Catholic Resources

UnApologetic Catholic Sites

  • Pat Mulcahey's Caritas Christi Urget Nos
    a Deacon discerns the priesthood and shares his journey with us. God bless him! May Christ's love impel us all to answer His Call.
  • Cafeteria Catholic
    Demostrating yet again that the Catholic Cafeteria is as spiritually filling as the othodox deli.
  • Bad Catholic
    A "Bad in Name Only" Catholic voices strong opinions
  • Dappled Things
    Priests are busy. Thankfully, some blog, unapologetically
  • Disputations
    Criticial thinking of the highest order from a Venn Master, demonstrating that reason is the most effective apologetics
  • Journey to Vatican III
    Rebecca Nappi, Theologian and Newpaper Columnist with rare insights
  • Flos Carmeli
    Discussions in a Carmelite Tradition
  • The Lesser of Two Weevils
    A zen Catholic studying Hebrew and finding God in quantum physics is sure to have interesting things to say!
  • Built on a Rock
    Commentary on ecumenical issues is unsurpassed.
  • Noli Irritare Leones
    Yet another thoughtful calm commentary on religion, Catholics, politics and the world written by a non-Catholic.
  • Catholic Sensibility
    A "peace"ful website by a sensible Catholic liturgist usually avoiding the Catholic blog fratricide
  • Real Live Preacher
    OK, OK, He's not even Catholic--But he's a model for the unapologetic Christian who evangelizes with the lure of a Cristian life well lived and observed, not the hammer of screaming apologetics hellfire and brimstone.
  • Open Book
    Most unapologetic site by a true apologetic Catholic in the best sense of the word
  • Catholicism, Spirituality and Holiness
    Thoughtful Catholic man combines family, career and faith.

Noteworthy Catholic and Religious Blogs

  • A Cautious Man
    Pointing out that we could all be a little more cautious in forming our instant internet opinions. Heed his advice.
  • Beanbag Central
    Capital "C" equals Catholic Chaos at aptly named site.
  • Catholic and Enjoying It!
    Intentionally apologetic, can be over the top outrageous, provocative, but freqently informative, thoughtful and spirtitual
  • Fath Based Politiics
    Politics informed by faith--backwards from the usual. Maybe two ii's are better after all.
  • Musings of An Ordinary Catholic
    Not so ordinary musings
  • Ragamuffin Ramblings
    Words of wisdom from the Windy City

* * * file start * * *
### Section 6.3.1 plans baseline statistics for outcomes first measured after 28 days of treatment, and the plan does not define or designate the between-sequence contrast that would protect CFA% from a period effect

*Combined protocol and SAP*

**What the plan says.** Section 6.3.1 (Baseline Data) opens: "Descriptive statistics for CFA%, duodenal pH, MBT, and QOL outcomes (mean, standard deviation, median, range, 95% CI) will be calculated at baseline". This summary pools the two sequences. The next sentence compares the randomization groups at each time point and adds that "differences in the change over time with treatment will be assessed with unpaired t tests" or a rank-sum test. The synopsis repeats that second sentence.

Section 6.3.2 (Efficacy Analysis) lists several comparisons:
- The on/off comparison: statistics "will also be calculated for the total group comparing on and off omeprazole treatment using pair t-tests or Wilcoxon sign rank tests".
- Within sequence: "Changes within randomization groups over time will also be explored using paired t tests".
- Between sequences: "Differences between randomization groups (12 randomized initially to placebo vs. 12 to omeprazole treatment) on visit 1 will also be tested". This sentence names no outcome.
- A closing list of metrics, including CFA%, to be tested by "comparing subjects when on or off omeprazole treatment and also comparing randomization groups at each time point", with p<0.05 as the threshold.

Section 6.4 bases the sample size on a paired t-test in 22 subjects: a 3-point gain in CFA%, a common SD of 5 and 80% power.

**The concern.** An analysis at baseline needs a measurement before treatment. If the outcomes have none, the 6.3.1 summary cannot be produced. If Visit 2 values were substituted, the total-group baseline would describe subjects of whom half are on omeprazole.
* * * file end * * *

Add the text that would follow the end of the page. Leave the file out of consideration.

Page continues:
• Sancta Sanctis
    You cannot miss Chesterton Thursdays! Comprehensive list of Catholic websites and a beatiful site that lives up to its name.
  • St. Blog's Parish Hall
    Graciously maintained by a holy person, whose virtue must be patience, a lengthy list of Catholic blogs, both apologetic and unapologetic.
  • The Squire
    Running from the thought police, and he's got a long way to go.
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« More thoughts on bad apologetics | Main | Book review Evolution and Intelligent Design »



I think of myself as a member of the religious left, but I probably lean towards the center. ;)

I believe in an omnipotent God. I think He CAN interfere in individual lives, but I don't think He chooses to very often.

What does it mean, though, to emphasize the authority of the human in action with that deity?

I would have thought that the left, as a group, would de-emphasise the authority of the human, but by that I mean the human/institutional churches. I see the left as being far less drawn to organized religion, which is, in my opinion, a human construct.

Or does that line mean that God gave us reason and expects us to use it - does human here mean individual? Are we talking the priesthood of all believers? I know some very right-leaning Baptists who support that.

I've read this quotation a dozen times, but I still can't get a handle on it.

What do you think it means?

Steve Bogner

One of the differences I see between the left & right religious is that the left sees themselves as participants with God's actions in this world, while the religious right sees themselves as the objects of God's actions. One side acts with God, and the other side acts because God makes them do so. God is with us vs. God is on our side.

Maybe that's a subtle diference, but I think not. That orientation, I think, leads to the left's view of themselves as having some level of human authority in God's actions in the world. It leads to a sort-of religious humanism (or like the title of the current book I'm reading - Ignatian Humanism) - a way of thinking and acting that connects the concern of people with acts of divine salvation.

Unapologetic Catholic

It might be a different way of saying "God helps those who help themselves." And I mean that in a very spritual way--God works through His human agents perhaps by showering His grace, upon them so that they can use their own intellect and reason-- God's gifts to them--to achieve His glory."
That's all I can think of right now.


Gentlemen, thank you! That helps. The American experience of the religious right is far different from my own. But this explanation of the religious left certainly rings true.


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